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Identification is not a unary process. It's important to understand that identification always involves at least two parties. There is the party being identified and the party requesting the identification. For parties that are one person, which is the common case in OnlineCommunity, there are a variety of gradations of identification that go beyond a simple RealName. Each gradation has its own set of advantages and disadvantages. When constructing a system that requires identification, it may do well to understand the following list to pick the most appropriate balance.
Inspired in part from Marx's (1999) seven elements of personal identification, although extended and modified from that.
- RealName. This usually means the person's legal name, though the difference between a RealName and a legal name are important to understand. This name may be connected to biological, social, and other information that deeply embeds and locates this person in the world.
- Locatability. The person's home address, or at least other geographically locating information. This may including information that can be used to locate the person, like his or her school, sports teams, employer, region of the city, and so on that can be used with a phone book or other database to track the person to their doorstep. A RealName is not necessarily locatable, though truly locatable individuals almost always use their RealNames. The Internet provides some method to locate people, as described on NetworkDistance.
- Stereotype. aka Social categorization. Typing a person by common categories such as gender, age, class, employment, religion, political affiliation, or language even more esoteric categories like operating system, motorcycle brand, or magniloquent diction. The SemanticsOfIdentity play strongly here, particularly where one posts from (lowly AOL vs. elite Xerox PARC).
- IdentifyingBehaviour. Although SerialIdentity usually involves an explicit label or nym, this label is not always reliable. Nonetheless, some behaviour(s) of the individual may identify them, such as the time of day they post or their writing style.
- IdentifyingSignal. A person may present some signal that identifies them to the community, like a unique piece of information (a password, a significant originating domain name [e.g. posting to a Windows forum from microsoft.com]) or some skill that only a member of the community might have (such as hacking into news:alt.hackers.moderated).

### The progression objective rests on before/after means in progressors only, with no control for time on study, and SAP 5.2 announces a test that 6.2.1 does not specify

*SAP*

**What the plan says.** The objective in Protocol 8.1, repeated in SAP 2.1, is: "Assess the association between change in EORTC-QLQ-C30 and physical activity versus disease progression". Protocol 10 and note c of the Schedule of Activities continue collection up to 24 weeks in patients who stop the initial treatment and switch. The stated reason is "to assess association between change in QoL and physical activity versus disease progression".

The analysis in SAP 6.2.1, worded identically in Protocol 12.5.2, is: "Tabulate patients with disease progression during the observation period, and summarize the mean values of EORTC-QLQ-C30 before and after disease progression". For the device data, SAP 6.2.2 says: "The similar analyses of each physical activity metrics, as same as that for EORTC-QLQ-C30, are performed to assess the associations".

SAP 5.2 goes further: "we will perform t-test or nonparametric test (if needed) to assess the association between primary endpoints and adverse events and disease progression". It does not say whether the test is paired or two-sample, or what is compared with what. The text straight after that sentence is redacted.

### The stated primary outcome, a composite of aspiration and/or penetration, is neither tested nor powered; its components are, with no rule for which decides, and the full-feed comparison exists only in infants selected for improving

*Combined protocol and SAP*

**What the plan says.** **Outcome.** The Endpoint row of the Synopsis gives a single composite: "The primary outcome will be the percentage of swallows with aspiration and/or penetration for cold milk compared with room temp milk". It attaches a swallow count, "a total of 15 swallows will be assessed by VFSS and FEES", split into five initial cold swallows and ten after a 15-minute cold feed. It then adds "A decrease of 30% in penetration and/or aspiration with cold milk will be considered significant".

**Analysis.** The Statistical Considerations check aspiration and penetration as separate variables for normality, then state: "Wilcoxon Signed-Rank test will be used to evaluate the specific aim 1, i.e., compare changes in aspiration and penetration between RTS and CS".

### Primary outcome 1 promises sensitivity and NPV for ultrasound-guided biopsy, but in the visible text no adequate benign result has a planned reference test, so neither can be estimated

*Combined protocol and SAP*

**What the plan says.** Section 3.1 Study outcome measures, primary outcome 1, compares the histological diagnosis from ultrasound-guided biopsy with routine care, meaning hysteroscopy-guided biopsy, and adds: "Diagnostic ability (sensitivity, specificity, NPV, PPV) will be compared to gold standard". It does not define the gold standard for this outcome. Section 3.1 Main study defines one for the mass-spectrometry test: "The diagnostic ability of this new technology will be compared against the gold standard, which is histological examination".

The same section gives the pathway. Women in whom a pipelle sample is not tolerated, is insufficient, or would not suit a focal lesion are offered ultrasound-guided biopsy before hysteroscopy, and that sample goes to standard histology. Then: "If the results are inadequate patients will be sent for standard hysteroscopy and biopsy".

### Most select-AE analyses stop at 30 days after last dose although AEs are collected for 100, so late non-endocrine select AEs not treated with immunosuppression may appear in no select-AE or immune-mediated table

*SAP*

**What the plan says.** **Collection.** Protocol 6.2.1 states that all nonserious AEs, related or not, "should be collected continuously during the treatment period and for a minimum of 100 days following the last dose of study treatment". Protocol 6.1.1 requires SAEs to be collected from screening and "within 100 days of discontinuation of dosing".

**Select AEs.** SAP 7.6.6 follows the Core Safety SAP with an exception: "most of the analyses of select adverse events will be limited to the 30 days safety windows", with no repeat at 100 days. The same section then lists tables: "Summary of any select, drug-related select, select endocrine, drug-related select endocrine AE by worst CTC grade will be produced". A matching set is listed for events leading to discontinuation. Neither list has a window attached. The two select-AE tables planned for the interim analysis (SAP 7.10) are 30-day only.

Note that techniques of PersonalIdentification don't work when they are secondary to the main transaction. For instance, [credit card signatures] don't mean anything since the clerk taking the receipt is not the one approving the transaction, only the credit card company.
Donath, Judith S. (1999). Identity and deception in the virtual community. In M. A. Smith and P. Kollock (eds.), Communities in cyberspace. (pp. 29–59) London: Routledge.
Marx, G. T. (1999). What's in a name? Some Reflections on the sociology of anonymity. The Information Society 15(2), 99-112.
CreditCards? (recently Visa cards) are now being protected with PassWords?, so signatures are only one layer of the security 'onion'. Also, CitiBank? has for several years, offered a Card that has your picture in the plastic.
That being said:
- I do not sign my high-limit cards (I have insisted that the limit on all of my cards (of which I have as few as possible, and only more than 2 for the convenience of company accountants) be reduced to not more than $5,000.
- Instead I write on them OnlyValidWithPictureId?.
- If I know I am going to need more than the limit of a card, I generally over-pay it for that period. This is rare thought. The one time I bought a car this way, the dealer screamed because they get charged a % of the transaction.
- In a different context, I have scans of my passport, stored Canada Post's ister company Epost site, in a 'hashed' message confirming that the postmaster has recognized me, my passport, picture and signature. Since almost all the world's postal authorities have the right to 'recognize' an individual, this has been very useful, regardless of where I am, as long as I can get to a personal computer (and install 128 bit encryption (if its not already there)).
All of this, of course, has a direct bearing on Trust, RightToVote, WikiPrivacy, etc ... as I am hoping to demonstrate more fully throughout this year. -- HansWobbe